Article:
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About taylortotmom

  • Birthday 01/11/1974

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    Tallahassee, FL
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    Full time mom to two adorable children. Diagnosed with MVP with severe dysautonomia, NCS, and tachy-brady Jan. 2003. Have a MS degree in Counseling.

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  1. I was on at home iv treatment for `18 months and it really helped my quality of life. I had a bag or two a day every day of lactated ringers which contain saline and a high dose of sodium. At the time, I had a port and I really loved having access to fluids as often as I needed them. However, the port became infected and I nearly died from sepsis so it is a not something to take likely. My expenses were paid by my private insurance. Hope this helps a little. Carmen
  2. Completely agree with Jan- if it helps- keep doing it. Milk has protein and potassium which is hugely important if you are on Florinef as it depletes potassium. Not to mention it is a filling way to get some fluid and nutrition in the morning if you don't do well with Gatorade or a heavy breakfast in the am. Despite what a lot of news media would have us to believe, cravings are very important. They often tell us things our body needs (ever notice a salt craving?) So, if Nesquick helps by all means silly rabbit, drink up! (I think that is actually Trix cereal, but you know what I mean- LOL) Carmen
  3. Although I have not been on much lately I did want to stop by and say thank you. Five years ago, I found this site and it was an absolute lifesaver for a very long time. I had been diagnosed for a couple of years and had started a new (at the time unconventional) treatment of at home iv therapy- every day. I had a port implanted and spent much of my time just trying to survive while taking care of two children and maintaining a home and marriage. In addition to receiving a port, I also received a pacemaker. Unfortunately, the port would later become infected and I almost died from sepsis. Well, spring forward to today and I am so, so much better than I was in the early days (although there are some components that are not better and seem to be getting worse:( But generally speaking, my life is somewhat functional. I use to have two good hours a day if I did everything right- now,I have many good hours. Sometimes I have GREAT days (with the exception of brutal migraines). This website was a godsend when I had NOTHING else to lean on other than my faith and a few good friends and family. Michelle- thank you seems so inadequate but a big, huge thank you for this site. Mighty Mouse, Sunfish, and many, many others thank you so much for being there- when I really needed someone to be there! Carmen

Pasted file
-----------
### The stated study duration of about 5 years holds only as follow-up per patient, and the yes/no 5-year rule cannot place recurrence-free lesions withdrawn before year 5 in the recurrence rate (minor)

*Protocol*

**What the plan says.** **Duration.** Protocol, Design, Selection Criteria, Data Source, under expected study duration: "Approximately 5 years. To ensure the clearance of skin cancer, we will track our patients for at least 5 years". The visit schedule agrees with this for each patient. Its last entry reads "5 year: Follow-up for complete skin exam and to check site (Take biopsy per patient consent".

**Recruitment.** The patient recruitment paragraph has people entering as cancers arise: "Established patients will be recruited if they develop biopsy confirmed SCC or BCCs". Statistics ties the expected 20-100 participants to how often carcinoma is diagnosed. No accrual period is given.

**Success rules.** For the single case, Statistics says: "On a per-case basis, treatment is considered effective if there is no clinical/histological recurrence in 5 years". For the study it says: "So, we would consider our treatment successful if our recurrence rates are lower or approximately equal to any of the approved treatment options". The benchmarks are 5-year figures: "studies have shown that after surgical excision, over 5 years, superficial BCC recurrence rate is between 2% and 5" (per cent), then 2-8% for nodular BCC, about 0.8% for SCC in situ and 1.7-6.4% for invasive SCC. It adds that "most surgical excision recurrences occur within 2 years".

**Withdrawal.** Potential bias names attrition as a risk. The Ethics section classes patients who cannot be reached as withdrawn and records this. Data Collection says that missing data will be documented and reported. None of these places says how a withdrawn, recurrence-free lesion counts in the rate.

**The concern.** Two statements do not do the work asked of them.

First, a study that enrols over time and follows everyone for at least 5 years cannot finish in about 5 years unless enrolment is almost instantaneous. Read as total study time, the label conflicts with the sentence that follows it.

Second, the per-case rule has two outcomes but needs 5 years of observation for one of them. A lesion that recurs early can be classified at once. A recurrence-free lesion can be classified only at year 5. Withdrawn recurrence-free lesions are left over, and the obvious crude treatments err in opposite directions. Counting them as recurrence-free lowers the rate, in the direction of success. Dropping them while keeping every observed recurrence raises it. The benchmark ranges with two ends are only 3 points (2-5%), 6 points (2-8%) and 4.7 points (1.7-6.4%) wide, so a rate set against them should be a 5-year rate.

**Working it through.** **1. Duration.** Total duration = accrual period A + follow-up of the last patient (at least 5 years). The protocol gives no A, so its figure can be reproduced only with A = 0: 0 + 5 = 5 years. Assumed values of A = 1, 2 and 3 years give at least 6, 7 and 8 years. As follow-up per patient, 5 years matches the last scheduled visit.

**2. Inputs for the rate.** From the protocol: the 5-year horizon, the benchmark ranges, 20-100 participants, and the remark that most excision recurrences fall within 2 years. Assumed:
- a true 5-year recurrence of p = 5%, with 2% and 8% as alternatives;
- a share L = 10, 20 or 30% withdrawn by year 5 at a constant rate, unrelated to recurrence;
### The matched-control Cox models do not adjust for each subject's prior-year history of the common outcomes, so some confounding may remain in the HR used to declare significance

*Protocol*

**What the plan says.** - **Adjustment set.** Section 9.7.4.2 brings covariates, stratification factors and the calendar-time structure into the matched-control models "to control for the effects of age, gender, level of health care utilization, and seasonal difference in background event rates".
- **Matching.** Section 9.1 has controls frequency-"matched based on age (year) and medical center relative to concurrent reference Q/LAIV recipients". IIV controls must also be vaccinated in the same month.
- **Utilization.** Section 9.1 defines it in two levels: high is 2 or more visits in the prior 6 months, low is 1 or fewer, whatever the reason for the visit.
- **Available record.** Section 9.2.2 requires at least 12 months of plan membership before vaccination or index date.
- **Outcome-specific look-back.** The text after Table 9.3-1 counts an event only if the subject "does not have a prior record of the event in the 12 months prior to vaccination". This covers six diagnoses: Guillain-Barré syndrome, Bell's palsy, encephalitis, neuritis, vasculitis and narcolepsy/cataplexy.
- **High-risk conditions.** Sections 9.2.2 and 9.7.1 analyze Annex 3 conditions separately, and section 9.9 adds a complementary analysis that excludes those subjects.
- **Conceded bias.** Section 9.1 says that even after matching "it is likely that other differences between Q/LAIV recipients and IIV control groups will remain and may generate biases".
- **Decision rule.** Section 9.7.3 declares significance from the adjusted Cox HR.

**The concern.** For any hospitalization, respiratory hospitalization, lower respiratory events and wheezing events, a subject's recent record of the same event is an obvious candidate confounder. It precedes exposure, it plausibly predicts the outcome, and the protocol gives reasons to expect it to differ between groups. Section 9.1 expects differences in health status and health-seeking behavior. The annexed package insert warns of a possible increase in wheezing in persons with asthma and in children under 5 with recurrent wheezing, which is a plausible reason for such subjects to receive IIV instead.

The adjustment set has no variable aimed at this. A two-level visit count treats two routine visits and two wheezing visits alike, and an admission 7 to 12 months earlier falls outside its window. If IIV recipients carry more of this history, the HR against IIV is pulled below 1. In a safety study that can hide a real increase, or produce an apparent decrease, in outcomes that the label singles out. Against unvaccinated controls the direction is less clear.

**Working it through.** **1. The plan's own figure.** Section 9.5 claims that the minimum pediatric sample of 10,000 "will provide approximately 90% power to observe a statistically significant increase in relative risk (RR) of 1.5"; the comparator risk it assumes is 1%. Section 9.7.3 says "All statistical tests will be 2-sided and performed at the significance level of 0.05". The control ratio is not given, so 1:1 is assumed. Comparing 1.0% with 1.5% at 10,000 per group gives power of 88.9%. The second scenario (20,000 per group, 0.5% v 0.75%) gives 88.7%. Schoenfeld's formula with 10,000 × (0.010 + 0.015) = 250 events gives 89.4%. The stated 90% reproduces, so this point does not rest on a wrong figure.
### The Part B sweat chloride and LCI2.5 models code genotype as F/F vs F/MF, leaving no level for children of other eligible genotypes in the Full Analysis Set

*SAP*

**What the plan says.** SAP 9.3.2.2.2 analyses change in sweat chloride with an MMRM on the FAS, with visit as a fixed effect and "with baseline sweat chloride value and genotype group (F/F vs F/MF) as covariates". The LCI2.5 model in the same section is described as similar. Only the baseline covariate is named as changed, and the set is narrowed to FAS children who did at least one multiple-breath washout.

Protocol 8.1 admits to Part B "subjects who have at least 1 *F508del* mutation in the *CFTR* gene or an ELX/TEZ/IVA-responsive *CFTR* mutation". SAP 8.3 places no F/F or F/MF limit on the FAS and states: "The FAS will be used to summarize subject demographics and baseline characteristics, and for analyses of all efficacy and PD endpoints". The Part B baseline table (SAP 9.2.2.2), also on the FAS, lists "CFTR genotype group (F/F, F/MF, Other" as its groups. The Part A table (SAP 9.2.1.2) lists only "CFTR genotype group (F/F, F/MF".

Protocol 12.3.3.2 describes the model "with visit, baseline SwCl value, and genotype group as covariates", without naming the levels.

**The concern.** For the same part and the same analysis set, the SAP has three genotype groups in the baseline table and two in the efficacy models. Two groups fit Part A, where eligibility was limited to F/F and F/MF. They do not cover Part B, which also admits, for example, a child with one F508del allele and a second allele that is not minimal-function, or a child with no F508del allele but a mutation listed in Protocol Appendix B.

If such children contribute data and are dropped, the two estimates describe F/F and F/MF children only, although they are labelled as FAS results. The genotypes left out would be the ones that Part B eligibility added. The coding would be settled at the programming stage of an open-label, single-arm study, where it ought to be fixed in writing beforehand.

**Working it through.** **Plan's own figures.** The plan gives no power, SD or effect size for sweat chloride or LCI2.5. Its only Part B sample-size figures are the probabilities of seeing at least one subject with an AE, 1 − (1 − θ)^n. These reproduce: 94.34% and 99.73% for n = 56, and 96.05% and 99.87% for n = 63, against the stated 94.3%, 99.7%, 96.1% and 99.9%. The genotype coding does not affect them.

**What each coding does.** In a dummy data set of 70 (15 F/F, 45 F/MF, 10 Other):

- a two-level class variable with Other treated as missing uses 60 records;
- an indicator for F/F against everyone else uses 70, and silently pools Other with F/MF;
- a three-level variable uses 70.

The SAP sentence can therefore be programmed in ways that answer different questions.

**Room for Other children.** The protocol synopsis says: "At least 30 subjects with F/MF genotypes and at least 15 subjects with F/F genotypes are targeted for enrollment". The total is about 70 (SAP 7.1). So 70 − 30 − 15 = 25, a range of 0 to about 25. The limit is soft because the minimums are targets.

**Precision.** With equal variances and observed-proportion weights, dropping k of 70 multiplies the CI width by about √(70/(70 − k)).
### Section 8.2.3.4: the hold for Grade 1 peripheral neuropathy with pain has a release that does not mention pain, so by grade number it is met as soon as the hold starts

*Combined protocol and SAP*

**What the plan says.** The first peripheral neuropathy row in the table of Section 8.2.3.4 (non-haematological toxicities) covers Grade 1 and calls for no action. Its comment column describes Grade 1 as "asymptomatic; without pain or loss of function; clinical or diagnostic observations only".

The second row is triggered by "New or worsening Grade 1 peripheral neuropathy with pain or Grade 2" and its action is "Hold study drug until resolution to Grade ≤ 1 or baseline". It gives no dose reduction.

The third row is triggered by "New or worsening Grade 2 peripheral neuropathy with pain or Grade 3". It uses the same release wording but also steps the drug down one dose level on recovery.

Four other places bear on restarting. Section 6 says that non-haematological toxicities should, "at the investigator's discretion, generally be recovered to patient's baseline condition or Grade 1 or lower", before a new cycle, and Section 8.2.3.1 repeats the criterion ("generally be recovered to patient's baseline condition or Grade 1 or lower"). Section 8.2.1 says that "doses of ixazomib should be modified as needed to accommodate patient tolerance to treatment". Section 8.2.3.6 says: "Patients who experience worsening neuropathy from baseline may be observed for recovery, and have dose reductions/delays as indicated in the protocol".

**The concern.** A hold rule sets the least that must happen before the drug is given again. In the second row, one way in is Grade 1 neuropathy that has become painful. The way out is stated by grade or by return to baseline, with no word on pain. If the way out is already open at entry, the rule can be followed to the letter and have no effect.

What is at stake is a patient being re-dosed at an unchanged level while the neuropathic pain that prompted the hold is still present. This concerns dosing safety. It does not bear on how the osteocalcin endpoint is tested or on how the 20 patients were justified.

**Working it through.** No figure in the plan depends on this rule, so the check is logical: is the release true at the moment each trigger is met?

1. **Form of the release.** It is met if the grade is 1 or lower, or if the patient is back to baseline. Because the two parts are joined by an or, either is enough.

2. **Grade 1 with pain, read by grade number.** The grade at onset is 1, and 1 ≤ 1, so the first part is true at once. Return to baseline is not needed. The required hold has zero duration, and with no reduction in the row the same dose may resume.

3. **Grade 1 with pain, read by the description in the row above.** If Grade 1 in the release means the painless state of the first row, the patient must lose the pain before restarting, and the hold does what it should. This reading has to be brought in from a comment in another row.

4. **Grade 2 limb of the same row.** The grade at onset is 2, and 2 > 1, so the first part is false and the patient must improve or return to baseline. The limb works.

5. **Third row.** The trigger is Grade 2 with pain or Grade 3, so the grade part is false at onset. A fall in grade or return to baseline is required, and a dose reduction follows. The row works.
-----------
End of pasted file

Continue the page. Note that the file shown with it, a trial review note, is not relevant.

4. Nina, I have been out of the loop and apologize for responding so late. I am so incredibly sorry for all you are going through. I have no words right now other than you will be lifted up in every positive thought I can find. You have been an encourager for so many for so long- Nina, I hope you can find some of that strength you've given others to help yourself. Peace to you and much love- Carmen
  5. yup, had it so severe it was even in my rectum (UGGGHHHH). Total hysterectomy about seven years ago. The first of my symptoms when my body literally started falling apart almost 8 years ago were gynecological. No doubt they are somehow connected- at least in my case. Carmen
  6. Dr. Michael Aikens in Opelika, AL (about 2 hours from Atlanta) is my treating cardiologist (he diagnosed me with dysautonomia in 02). Well worth a phone call to see is he can help- he trained at Kirklin Clinic (UAB). If anyone can find an out of the box way to help you- he can. I am am extremely unusual case and he has been fantastic with me. Best of luck- sounds scary but don't lose hope. Carmen
  7. Gatorade Rain- Lime- it's an ongoing joke around here- I even wear a lot of lime green to match the Gatorade that is always in my hands (The Gatorade Rain ones are not as sweet as regular Gatorade so they seem to be more manageable for the quantity we have to drink.) Powerade Strawberry Lemonade is also better than the others I have tried- not as strong tasting. Hope this helps